Chapter 55: Of the Monstrous Pictures of Whales

In this the first of three chapters Ishmael dedicates to provide his readers a true account of whales, Ishmael sets himself the task of discounting the many canonically inaccurate accounts of whales most embraced by landsmen (i.e., the world at large). Besides the obvious benefits of whitewashing the canvas before painting a picture, so to speak, Ishmael hopes to establish a few things. First, most people don’t believe in the monstrosity of whales because past observers have given only perverted or exaggerated, and therefore unbelievable, accounts of whales. Second, understanding comes from experience, and as such is a dangerous undertaking. Third, blue paint does not an ocean make. In other words, there is a life to all things that needs to inhabit any account of anything for that account to be true.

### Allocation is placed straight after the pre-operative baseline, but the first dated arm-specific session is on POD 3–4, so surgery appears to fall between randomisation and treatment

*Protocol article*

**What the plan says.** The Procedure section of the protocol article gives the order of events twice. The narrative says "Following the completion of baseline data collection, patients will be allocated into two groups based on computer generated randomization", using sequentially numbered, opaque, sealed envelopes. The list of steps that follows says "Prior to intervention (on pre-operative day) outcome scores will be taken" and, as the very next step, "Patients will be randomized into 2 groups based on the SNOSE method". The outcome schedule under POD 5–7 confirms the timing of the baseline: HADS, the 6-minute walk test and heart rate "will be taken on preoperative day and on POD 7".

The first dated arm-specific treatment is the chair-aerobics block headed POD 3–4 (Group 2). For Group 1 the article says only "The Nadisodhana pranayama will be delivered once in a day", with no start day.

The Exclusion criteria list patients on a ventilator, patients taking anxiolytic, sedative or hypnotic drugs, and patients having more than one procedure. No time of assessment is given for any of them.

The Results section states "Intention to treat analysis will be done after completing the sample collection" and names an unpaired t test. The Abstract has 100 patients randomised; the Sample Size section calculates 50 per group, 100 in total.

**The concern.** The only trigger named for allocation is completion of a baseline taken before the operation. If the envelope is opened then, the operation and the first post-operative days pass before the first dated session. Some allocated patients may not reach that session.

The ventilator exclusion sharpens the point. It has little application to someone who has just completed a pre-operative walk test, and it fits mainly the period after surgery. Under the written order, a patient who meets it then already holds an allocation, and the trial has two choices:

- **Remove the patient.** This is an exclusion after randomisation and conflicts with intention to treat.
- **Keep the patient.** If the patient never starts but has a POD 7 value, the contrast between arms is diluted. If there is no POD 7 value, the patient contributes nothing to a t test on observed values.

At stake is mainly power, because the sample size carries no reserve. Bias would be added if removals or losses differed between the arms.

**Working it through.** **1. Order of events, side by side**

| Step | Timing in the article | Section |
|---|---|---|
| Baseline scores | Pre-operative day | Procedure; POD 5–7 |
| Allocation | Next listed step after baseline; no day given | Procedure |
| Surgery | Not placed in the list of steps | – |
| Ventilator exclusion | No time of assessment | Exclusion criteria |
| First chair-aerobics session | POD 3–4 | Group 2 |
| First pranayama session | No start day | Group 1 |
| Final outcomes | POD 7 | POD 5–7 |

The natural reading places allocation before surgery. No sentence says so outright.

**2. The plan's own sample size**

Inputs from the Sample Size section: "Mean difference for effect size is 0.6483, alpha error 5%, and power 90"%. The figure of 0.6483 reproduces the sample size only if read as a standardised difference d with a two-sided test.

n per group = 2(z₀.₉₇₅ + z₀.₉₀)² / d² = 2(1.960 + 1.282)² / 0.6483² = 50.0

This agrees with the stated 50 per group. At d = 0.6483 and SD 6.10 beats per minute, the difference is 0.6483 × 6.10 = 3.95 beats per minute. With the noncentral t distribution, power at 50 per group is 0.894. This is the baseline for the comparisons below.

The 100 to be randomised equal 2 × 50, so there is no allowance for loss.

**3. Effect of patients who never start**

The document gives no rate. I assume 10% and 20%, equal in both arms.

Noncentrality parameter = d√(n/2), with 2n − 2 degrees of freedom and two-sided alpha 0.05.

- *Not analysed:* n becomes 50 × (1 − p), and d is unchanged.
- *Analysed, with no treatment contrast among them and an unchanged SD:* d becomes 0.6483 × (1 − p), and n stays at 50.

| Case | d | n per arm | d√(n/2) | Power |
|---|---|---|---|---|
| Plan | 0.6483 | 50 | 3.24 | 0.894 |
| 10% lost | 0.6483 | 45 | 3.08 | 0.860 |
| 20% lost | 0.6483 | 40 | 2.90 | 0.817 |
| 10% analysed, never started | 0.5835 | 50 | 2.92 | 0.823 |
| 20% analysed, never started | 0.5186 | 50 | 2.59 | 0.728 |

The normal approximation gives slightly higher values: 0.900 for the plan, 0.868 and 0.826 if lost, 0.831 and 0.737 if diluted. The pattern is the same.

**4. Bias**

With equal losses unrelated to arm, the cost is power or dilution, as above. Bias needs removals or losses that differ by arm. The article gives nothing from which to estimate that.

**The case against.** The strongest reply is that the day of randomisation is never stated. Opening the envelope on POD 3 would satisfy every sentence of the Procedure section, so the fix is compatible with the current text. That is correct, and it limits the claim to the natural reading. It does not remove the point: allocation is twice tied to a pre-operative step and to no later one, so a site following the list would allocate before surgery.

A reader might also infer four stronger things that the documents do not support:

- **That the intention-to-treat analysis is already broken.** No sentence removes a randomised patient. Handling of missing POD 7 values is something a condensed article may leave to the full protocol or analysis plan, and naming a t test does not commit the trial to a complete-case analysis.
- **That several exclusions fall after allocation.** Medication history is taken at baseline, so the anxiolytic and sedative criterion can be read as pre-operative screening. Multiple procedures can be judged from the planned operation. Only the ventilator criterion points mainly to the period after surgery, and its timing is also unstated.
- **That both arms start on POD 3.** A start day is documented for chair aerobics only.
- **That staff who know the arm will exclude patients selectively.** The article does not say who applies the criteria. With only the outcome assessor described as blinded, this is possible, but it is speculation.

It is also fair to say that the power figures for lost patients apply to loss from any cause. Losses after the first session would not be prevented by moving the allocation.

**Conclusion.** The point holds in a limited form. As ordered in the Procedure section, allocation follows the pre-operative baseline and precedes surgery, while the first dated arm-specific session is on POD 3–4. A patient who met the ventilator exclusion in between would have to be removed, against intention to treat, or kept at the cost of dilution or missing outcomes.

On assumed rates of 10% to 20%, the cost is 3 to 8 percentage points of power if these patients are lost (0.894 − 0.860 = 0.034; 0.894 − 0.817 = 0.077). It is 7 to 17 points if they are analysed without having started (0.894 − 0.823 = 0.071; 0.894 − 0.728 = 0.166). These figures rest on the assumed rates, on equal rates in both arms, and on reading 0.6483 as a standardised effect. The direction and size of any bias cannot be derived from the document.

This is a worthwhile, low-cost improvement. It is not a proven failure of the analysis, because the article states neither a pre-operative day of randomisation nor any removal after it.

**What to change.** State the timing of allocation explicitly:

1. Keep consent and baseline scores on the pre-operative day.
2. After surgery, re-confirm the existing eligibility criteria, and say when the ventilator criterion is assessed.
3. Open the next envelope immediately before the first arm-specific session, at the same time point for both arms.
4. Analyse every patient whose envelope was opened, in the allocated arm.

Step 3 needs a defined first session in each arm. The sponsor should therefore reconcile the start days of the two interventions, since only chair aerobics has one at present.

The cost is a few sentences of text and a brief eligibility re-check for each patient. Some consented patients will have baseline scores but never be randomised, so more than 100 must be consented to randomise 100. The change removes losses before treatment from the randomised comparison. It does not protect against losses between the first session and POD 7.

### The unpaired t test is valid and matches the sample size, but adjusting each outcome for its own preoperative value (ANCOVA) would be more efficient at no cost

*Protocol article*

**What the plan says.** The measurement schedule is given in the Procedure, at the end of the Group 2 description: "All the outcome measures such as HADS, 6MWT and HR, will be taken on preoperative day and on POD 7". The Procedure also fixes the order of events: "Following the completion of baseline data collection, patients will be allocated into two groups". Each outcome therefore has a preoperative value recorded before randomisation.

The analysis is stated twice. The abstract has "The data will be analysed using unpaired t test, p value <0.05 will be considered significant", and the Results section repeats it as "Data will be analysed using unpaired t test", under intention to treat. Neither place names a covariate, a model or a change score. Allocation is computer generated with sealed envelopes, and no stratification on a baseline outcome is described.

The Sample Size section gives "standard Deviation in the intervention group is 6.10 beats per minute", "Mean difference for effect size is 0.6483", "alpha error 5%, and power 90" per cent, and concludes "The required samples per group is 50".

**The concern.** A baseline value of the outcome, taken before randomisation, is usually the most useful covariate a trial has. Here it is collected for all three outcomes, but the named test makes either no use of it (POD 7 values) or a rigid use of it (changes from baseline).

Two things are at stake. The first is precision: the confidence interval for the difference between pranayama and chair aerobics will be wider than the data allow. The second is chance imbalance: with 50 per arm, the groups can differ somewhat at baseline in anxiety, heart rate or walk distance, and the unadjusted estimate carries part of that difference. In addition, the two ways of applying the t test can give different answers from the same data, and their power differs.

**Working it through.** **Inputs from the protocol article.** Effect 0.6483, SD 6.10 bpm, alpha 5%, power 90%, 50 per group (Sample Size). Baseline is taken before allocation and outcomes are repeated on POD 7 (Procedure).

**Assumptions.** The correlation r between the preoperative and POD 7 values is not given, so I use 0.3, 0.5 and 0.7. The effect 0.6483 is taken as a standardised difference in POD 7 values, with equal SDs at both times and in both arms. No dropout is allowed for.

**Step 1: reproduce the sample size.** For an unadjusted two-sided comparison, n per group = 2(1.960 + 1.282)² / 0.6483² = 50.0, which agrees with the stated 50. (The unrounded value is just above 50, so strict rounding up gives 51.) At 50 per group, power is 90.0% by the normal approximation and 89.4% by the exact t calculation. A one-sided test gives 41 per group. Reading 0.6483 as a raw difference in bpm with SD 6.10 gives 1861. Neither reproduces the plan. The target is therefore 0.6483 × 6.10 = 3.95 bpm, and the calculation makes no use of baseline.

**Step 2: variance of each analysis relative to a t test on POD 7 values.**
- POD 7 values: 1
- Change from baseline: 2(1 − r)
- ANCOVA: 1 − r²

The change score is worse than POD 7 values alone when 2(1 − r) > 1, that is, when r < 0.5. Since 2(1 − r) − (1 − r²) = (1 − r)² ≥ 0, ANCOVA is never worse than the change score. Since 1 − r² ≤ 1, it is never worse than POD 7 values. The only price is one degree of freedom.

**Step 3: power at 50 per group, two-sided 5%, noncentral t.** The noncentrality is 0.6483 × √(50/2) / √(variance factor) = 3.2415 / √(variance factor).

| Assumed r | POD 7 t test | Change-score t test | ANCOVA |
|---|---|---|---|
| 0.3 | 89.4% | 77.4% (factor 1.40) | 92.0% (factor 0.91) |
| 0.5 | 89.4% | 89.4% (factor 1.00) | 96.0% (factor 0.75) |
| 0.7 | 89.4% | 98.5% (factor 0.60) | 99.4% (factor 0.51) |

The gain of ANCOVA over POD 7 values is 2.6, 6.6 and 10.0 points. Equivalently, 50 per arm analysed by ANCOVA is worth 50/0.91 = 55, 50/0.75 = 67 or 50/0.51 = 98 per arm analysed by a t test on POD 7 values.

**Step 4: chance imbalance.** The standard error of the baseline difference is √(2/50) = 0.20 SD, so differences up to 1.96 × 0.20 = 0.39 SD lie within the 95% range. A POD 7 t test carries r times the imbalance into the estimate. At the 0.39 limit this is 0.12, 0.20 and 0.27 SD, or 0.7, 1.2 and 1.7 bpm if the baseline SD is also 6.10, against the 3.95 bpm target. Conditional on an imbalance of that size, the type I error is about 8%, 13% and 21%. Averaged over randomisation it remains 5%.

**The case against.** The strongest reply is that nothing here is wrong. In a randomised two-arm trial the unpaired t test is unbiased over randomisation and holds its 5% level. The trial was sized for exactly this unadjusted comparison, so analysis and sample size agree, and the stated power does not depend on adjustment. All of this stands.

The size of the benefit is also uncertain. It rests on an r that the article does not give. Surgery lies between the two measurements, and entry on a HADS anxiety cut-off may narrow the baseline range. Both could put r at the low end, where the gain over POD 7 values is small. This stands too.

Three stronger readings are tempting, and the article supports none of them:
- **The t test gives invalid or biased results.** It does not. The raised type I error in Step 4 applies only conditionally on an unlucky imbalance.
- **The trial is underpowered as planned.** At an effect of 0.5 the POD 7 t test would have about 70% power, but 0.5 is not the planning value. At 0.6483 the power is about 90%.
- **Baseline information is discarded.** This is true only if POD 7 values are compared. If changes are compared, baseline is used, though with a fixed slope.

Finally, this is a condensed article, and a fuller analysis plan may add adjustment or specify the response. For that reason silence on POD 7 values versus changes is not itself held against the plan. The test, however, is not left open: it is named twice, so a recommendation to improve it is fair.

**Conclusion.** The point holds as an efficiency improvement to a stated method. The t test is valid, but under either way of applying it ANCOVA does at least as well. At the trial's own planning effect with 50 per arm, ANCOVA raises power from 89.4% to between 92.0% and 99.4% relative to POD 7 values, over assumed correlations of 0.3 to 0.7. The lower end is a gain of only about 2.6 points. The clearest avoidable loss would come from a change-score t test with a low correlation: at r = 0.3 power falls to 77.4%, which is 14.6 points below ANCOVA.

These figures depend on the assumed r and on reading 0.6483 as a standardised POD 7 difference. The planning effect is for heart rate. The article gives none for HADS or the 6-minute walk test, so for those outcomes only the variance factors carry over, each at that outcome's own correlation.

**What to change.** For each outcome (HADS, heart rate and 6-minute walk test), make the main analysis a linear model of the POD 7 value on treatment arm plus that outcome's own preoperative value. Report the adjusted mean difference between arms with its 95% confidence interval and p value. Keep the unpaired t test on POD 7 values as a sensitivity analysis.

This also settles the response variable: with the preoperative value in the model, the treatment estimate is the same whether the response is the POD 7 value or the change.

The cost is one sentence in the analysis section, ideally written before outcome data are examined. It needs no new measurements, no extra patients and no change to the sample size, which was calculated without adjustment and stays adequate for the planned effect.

Chapter 55: Of the Monstrous Pictures of Whales

Science could never relate
(With a partial view of the animal state)
A true description of whales,
That would speak itself to our animal fate,

Neither the stories of old,
Predetermined by man,
Prior to Noah, alone,
Floating over the sand.

Show me Platonian form,
And I’ll show you one who has yet to have sworn
Blessings for each of the crew
In the eye of fear, in the mouth of the storm.

Give out an animal wail
In its terrible face;
And draw it, as bravery pales
To indifference.

Give out an animal wail!
Give out an animal wail!
Give out an animal wail!

Fault can only be laid
When a man assumes all experience stale,
Lifeless, and easy to rate,
‘Til the distance makes his illusion the same.

Lay out the soul of your soul,
A majestic array,
Tuned to the palpable, flawed
Imbrication of days!

(c) and (p) 2009 Patrick Shea
Words and music written by Patrick Shea July 16, 2009
All parts performed, arranged, and recorded by Patrick Shea May 1, 2010

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